AND REGULATION OF
This chapter examines government acquisition and regulation of private property. Unlike private individuals, who must bargain with owners when they wish to acquire property, the government can acquire private property for public use without the owner's consent, provided that it pays just compensation. Thus, private property owners have only liability-rule protection of their property visà-vis the government. The first part of this chapter is an economic analysis of government takings of this sort. It examines the economic justification for the government's power of eminent domain, the meaning of just compensation, and the implications of eminent domain for the land-development decisions of property owners.
In contrast to physical acquisitions or intrusions, government regulation of private property generally does not require compensation. Instead, it is viewed as a legitimate exercise of the government's police power. There is a longstanding question, however, about whether or when a regulation ever becomes so burdensome to a property owner as to require compensation under the takings clause. Regulations that cross this threshold are referred to as regulatory takings. In the second part of this chapter I develop an economic framework for determining where this threshold should be. I then employ the framework to discuss several related topics, such as whether investment-backed expectations are necessary for compensation to be paid, whether capitalization of the threat of regulation into land prices renders the compensation question irrelevant, and what the impact of compensation is on the timing of development.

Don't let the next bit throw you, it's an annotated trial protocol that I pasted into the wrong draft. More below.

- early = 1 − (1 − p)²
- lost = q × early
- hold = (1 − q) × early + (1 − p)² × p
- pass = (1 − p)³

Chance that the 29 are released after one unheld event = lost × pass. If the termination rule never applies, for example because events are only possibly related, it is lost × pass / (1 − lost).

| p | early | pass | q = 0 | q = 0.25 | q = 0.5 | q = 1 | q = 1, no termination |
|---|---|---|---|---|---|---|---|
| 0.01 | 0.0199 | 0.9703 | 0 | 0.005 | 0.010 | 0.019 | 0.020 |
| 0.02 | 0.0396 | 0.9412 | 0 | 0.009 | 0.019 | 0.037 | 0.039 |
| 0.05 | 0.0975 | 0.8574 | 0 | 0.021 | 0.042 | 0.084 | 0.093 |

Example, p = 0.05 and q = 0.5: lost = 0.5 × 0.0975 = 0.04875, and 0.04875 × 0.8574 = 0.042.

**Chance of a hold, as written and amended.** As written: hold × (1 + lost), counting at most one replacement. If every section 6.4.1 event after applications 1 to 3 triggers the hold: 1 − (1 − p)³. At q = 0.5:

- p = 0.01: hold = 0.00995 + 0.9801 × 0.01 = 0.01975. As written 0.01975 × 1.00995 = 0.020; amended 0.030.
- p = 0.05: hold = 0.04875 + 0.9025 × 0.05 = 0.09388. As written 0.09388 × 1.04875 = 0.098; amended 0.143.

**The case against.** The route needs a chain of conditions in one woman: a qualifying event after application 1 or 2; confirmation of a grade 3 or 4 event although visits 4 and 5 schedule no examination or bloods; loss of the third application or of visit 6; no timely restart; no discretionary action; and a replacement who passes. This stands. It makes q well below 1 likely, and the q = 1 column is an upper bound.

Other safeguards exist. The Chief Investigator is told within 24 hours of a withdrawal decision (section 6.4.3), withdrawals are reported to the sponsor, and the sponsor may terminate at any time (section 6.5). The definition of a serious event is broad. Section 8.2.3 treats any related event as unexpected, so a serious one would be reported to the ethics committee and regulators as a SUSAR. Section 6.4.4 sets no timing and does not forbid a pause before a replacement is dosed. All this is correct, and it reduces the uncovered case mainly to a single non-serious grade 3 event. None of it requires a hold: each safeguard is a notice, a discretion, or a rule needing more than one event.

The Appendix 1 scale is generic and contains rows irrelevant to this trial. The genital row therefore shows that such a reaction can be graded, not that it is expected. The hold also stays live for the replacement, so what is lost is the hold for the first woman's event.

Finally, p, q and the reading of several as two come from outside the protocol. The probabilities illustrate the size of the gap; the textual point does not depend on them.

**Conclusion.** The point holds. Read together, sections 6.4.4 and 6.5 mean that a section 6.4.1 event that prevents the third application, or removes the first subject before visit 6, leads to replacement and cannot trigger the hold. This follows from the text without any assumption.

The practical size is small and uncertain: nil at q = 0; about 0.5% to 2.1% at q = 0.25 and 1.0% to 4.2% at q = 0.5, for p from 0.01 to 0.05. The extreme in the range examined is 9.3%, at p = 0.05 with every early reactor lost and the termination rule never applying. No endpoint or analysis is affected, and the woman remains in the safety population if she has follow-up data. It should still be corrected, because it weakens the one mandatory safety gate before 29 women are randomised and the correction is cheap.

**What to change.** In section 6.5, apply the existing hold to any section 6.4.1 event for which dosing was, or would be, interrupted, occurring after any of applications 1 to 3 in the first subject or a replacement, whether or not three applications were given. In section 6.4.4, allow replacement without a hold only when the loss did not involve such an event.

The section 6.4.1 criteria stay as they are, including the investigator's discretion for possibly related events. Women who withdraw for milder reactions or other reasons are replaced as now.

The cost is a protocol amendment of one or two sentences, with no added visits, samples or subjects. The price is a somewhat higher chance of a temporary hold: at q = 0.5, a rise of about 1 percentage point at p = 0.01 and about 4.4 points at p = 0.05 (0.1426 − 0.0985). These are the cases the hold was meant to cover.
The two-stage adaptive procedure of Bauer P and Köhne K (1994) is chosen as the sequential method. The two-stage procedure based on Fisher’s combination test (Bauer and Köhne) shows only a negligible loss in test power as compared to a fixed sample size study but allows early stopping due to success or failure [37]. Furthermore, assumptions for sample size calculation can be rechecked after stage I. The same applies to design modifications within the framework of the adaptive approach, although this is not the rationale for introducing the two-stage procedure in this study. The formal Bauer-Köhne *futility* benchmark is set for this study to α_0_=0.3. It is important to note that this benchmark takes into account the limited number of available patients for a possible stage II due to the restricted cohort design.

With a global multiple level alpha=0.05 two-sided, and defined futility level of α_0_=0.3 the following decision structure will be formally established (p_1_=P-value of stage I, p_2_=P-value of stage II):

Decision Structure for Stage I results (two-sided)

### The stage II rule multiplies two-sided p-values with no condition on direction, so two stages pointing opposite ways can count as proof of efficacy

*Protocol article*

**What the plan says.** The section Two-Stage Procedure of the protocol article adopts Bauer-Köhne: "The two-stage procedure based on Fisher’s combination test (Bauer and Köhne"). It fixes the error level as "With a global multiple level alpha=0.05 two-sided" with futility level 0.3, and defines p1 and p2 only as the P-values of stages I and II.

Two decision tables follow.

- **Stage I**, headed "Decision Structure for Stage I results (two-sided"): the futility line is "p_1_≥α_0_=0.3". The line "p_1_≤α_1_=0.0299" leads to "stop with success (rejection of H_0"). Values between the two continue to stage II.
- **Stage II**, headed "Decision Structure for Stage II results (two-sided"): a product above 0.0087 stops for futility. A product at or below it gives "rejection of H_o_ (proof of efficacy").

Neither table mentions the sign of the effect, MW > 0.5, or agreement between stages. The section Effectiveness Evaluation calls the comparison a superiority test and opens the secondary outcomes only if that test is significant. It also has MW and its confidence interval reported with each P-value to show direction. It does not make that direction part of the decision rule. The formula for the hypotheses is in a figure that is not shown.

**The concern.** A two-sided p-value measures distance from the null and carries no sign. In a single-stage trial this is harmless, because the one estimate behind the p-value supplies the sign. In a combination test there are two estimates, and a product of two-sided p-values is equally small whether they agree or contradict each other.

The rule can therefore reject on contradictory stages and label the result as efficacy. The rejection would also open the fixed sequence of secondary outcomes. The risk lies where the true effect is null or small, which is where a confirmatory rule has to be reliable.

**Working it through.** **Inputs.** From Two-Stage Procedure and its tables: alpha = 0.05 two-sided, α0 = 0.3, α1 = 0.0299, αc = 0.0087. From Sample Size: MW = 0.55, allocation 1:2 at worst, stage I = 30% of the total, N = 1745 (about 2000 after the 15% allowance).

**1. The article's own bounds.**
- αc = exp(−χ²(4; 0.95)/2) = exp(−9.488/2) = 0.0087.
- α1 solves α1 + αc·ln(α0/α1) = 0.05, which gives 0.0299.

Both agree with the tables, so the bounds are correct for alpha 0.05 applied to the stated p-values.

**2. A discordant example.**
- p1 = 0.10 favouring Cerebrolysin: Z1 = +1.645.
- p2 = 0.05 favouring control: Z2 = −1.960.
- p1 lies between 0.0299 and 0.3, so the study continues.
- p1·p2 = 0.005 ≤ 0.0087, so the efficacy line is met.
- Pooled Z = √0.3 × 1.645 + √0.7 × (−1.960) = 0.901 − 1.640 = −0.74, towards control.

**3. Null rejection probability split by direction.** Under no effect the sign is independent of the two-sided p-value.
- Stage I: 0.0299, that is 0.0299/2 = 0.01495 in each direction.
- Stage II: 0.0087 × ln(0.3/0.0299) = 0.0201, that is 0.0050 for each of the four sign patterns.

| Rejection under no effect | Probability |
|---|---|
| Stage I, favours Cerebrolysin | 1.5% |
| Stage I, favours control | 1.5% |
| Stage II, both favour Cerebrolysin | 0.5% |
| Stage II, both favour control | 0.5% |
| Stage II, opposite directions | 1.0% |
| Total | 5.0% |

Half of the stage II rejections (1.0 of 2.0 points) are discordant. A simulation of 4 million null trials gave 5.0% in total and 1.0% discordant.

The Fifth Amendment to the U.S. Constitution guarantees, in part, that the government shall not take private property for public use without paying "just compensation". 1 This seemingly straightforward protection of private property from arbitrary government seizure has generated a large literature attempting to interpret and justify its various components. In this section, I will provide an